Tutorial 03: Radial gradients

In the previous tutorial we have introduced linear gradients, the simplest gradient paint type provided by the OpenVG API. In this tutorial we will have a look at a much more complex gradient type: radial gradients.

Radial gradients in OpenVG

Radial gradients define a scalar-valued gradient function based on a gradient circle defined by a center point (cx, cy), a radius r, and a focal point (fx, fy) that is forced to lie within the circle. The scalar function has the following properties:

(side note: if the gradient radius is less than or equal to 0, the function is given the value 1 everywhere)

gradFunc(x, y) = D / (D + d)
gradFunc(x, y) = D / (D + d)

Such scalar value is mapped to colors by color ramps, exactly as it happens for linear gradients (have a look at it for more details).

Geometric properties (center, focus and radius) defining a radial gradient are specified in the paint coordinates system; according to the OpenVG pipeline, such system is then transported to the path coordinates system throught a “paint-to-user” affine matrix (VG_MATRIX_FILL_PAINT_TO_USER / VG_MATRIX_STROKE_PAINT_TO_USER). Finally the filled/stroked path is moved to the drawing surface system by another affine matrix, the so called “path-user-to-surface” (VG_MATRIX_PATH_USER_TO_SURFACE).

Gradient Matrices
Gradient Matrices

To enable radial gradient paint, use vgSetParameteri to set the paint type to VG_PAINT_TYPE_RADIAL_GRADIENT. The radial gradient parameters are set using vgSetParameterfv with a paramType argument of VG_PAINT_RADIAL_GRADIENT. The gradient values are supplied as a vector of 5 floats in the order cx, cy, fx, fy, r.

// create a paint object
VGPaint radGradPaint = vgCreatePaint();
VGfloat radGradParams[5] = { cx, cy, fx, fy, r };
// set the paint to be a radial gradient
// set geometric parameters for the radial gradient (cx, cy), (fx, fy), r
vgSetParameterfv(radGradPaint, VG_PAINT_RADIAL_GRADIENT, 5, radGradParams);

Color ramps behaviour does not change for radial gradients, it’s the same as specified for linear gradients: VG_PAINT_COLOR_RAMP_STOPS parameter takes an array of floating-point values giving the offsets and colors of the stops, and all the three spread modes are supported too (VG_COLOR_RAMP_SPREAD_PAD, VG_COLOR_RAMP_SPREAD_REPEAT, VG_COLOR_RAMP_SPREAD_REFLECT).


The tutorial code

In order to simplify both code and understanding, we will set the VG_MATRIX_FILL_PAINT_TO_USER matrix to the identity: so the paint coordinates system will coincide with the path-user one. An additional simplification is given by setting the VG_MATRIX_PATH_USER_TO_SURFACE matrix as a unifrom scale plus a translation only (see tutorialDraw function):

vgTranslate(userToSurfaceTranslation[X], userToSurfaceTranslation[Y]);
vgScale(userToSurfaceScale, userToSurfaceScale);

So we can implement a simple map from the paint coordinates system to the drawing surface system as follow:

// Map a point from the paint coordinates system to the drawing surface system.
// NB: in the general case we should have applied a matrix transformation given by the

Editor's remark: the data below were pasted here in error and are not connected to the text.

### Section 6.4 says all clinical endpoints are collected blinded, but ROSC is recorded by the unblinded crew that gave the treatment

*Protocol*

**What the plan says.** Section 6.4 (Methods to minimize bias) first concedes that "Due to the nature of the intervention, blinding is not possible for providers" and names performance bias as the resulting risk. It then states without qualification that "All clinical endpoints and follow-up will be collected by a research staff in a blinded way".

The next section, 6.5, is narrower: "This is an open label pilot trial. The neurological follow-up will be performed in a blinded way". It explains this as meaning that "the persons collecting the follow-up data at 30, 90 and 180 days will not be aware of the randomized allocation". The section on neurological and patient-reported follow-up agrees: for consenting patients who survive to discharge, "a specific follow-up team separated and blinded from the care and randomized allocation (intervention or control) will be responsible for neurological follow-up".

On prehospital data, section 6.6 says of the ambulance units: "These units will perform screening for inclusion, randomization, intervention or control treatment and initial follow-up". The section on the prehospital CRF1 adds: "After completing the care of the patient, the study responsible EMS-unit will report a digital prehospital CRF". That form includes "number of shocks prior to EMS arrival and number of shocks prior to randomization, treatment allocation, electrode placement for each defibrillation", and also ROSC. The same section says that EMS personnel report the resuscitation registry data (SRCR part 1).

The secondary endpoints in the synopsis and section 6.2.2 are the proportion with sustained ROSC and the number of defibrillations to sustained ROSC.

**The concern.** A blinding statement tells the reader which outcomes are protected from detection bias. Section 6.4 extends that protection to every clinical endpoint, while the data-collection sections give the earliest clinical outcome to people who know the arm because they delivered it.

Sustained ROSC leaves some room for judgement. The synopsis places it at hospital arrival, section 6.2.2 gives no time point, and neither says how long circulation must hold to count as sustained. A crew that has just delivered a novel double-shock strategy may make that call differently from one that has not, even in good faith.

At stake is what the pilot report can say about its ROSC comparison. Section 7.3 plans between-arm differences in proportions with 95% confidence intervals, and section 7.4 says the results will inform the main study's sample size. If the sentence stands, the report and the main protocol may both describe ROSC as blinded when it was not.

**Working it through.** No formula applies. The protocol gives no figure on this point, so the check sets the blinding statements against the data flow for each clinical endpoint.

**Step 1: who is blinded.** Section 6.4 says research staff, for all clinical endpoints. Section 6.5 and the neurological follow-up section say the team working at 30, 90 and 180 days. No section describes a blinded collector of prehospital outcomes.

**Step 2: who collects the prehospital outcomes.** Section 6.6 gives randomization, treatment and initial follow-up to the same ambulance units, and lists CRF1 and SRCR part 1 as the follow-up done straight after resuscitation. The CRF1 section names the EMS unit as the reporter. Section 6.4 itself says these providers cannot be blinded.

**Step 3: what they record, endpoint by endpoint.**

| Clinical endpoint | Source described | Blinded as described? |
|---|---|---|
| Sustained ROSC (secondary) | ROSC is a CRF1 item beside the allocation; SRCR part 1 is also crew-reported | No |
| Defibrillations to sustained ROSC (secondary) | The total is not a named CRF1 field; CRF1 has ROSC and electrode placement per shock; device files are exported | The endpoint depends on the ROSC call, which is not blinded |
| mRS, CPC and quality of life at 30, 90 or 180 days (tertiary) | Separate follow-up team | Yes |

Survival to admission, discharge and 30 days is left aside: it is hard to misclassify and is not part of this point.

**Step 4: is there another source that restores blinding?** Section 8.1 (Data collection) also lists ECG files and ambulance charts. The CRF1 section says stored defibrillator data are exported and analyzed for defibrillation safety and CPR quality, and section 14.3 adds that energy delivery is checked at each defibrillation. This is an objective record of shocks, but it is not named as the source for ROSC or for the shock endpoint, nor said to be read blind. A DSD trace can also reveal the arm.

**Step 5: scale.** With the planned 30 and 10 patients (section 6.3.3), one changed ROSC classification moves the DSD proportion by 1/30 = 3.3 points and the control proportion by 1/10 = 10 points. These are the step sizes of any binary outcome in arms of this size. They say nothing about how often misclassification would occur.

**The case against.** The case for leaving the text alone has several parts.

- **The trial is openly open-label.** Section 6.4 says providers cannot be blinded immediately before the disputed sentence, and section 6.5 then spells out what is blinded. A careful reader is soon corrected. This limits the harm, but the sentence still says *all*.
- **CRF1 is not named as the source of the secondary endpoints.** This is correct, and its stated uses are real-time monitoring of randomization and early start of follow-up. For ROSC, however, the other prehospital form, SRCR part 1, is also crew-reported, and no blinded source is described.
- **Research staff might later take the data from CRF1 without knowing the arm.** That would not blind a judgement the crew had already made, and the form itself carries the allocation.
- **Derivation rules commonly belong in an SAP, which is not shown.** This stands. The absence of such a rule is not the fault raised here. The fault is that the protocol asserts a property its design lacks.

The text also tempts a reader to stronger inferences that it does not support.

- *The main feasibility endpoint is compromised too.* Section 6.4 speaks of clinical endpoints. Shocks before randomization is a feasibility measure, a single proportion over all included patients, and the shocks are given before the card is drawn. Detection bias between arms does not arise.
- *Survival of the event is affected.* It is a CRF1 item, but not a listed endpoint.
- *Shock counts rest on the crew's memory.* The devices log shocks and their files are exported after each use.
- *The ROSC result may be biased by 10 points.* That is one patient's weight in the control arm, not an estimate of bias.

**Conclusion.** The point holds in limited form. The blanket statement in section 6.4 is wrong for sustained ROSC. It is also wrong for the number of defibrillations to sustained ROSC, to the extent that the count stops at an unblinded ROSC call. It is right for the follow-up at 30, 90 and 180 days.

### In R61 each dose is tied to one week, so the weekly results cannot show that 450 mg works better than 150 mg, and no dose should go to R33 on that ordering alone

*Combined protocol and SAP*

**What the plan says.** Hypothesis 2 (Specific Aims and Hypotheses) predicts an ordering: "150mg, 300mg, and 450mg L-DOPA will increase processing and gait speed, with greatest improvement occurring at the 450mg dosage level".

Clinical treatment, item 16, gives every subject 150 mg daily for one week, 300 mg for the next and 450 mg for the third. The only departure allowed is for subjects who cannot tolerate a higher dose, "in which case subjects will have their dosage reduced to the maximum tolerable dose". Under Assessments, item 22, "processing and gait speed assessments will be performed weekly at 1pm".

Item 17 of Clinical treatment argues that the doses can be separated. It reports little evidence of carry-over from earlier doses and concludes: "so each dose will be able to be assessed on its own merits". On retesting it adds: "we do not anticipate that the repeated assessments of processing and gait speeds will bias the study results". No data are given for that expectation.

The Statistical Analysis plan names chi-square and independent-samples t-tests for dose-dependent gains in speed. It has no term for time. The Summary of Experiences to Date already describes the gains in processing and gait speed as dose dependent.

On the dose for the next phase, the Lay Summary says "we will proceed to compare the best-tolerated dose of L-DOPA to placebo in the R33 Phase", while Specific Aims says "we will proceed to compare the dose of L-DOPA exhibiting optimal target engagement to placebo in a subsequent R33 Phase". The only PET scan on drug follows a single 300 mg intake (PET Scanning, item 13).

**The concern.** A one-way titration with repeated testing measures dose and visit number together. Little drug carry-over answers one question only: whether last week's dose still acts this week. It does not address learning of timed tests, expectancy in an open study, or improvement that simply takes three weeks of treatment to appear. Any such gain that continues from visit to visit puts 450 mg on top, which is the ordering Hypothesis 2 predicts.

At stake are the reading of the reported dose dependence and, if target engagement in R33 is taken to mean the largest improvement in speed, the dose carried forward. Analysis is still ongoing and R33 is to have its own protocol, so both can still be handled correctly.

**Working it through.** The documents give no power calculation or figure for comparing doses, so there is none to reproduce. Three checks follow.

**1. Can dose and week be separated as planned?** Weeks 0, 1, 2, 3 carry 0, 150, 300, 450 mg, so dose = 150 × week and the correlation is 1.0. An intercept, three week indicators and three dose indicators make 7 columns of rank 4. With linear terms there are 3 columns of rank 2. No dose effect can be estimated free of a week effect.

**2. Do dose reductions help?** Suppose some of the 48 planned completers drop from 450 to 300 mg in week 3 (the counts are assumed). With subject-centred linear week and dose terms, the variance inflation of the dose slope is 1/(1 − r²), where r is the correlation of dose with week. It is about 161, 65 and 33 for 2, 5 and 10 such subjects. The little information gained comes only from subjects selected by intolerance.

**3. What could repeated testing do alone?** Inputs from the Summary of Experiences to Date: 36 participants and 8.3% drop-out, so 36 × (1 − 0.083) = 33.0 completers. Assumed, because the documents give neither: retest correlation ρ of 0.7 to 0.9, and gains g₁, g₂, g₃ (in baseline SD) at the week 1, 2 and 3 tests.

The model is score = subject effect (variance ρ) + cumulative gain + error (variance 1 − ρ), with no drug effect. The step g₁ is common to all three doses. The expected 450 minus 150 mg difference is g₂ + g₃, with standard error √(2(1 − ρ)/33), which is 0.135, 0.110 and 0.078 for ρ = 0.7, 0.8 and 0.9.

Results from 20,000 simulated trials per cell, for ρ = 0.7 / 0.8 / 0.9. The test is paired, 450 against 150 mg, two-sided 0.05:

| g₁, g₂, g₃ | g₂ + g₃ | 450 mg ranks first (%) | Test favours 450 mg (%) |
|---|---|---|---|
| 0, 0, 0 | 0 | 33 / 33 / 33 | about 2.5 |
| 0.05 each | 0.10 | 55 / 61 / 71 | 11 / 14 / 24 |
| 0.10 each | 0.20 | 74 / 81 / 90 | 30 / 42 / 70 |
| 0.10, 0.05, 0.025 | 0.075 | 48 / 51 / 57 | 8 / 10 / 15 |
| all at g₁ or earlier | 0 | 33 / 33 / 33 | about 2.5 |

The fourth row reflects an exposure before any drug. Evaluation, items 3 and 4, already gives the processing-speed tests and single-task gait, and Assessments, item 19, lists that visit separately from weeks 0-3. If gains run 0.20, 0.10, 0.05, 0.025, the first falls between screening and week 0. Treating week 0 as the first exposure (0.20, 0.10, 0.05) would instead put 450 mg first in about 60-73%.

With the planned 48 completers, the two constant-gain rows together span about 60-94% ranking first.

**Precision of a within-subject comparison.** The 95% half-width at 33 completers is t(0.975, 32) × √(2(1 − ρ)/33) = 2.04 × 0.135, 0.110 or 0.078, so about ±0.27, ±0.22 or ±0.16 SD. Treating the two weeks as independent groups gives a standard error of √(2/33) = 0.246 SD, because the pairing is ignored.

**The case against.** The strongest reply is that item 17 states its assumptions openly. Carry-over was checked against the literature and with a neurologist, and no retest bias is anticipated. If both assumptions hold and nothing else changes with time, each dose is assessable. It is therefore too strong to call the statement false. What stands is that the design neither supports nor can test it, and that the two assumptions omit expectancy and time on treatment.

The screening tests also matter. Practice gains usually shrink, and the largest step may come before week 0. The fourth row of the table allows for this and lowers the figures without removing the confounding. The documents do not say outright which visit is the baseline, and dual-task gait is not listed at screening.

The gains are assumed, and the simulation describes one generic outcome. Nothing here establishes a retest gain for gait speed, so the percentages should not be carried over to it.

PaintToSurface(paintPoint) = (paintPoint * userToSurfaceScale) + userToSurfaceTranslation

The inverse transformation maps a point from the drawing surface coordinates system to the paint system:

// NB: in the general case we should have applied a matrix transformation given by the
// concatenation of inverse(VG_MATRIX_PATH_USER_TO_SURFACE) and inverse(VG_MATRIX_FILL_PAINT_TO_USER) matrices.
SurfaceToPaint(surfacePoint) = (surfacePoint - userToSurfaceTranslation) / userToSurfaceScale

Instead, a different approach must be taken for the gradient radius: the radius represents the value of a distance from the gradient center point, so it is translation agnostic. This implies that given a radius in the paint coordinates system, its value in the drawing surface system is simply calculated by multiplying (or dividing, if going from surface to paint system) it by the scale factor only:

PaintToSurface(paintRadius) = paintRadius * userToSurfaceScale
SurfaceToPaint(surfaceRadius) = surfaceRadius / userToSurfaceScale

The tutorial draws a circle path at the center of drawing surface, filled with a radial gradient. The path is created in object space with center at (0, 0) and a radius of 1 (see genPaths function):

// create the circle that will be filled by the radial gradient paint
                            1.0f, 0.0f, 0, 0, VG_PATH_CAPABILITY_ALL);
vguEllipse(filledCircle, 0.0f, 0.0f, 2.0f, 2.0f);

By having defined the path in this tricky way, it’s really easy to scale and center it in order to fit the drawing surface:

// calculate "path user to surface" transformation
void userToSurfaceCalc(const int surfaceWidth,
                       const int surfaceHeight) {
    // find the minimum dimension between surface width and height, then halve it
    int halfDim = (surfaceWidth < surfaceHeight) ? (surfaceWidth / 2)
                                                 : (surfaceHeight / 2);
    // calculate scale factor in order to cover 90% of it
    userToSurfaceScale = halfDim * 0.9f;
    // translate to the surface center
    userToSurfaceTranslation[X] = surfaceWidth / 2;
    userToSurfaceTranslation[Y] = surfaceHeight / 2;

Gradient control points (i.e. center and focus) are highlighted by two white spots that can be moved by using mouse/touch. Even the gradient radius (highlighted by a white circle) can be enlarged or shrinked by dragging it. Such geometric parameters are stored, in paint coordinates system, by three variables:

// radial gradient parameters: center, focus and radius
float radGradCenter[2];
float radGradFocus[2];
float radGradRadius;

The VG_MZT_color_ramp_interpolation extension, that we have seen in the previous tutorial, is supported by radial grandients too.

Linear interpolationSmooth interpolation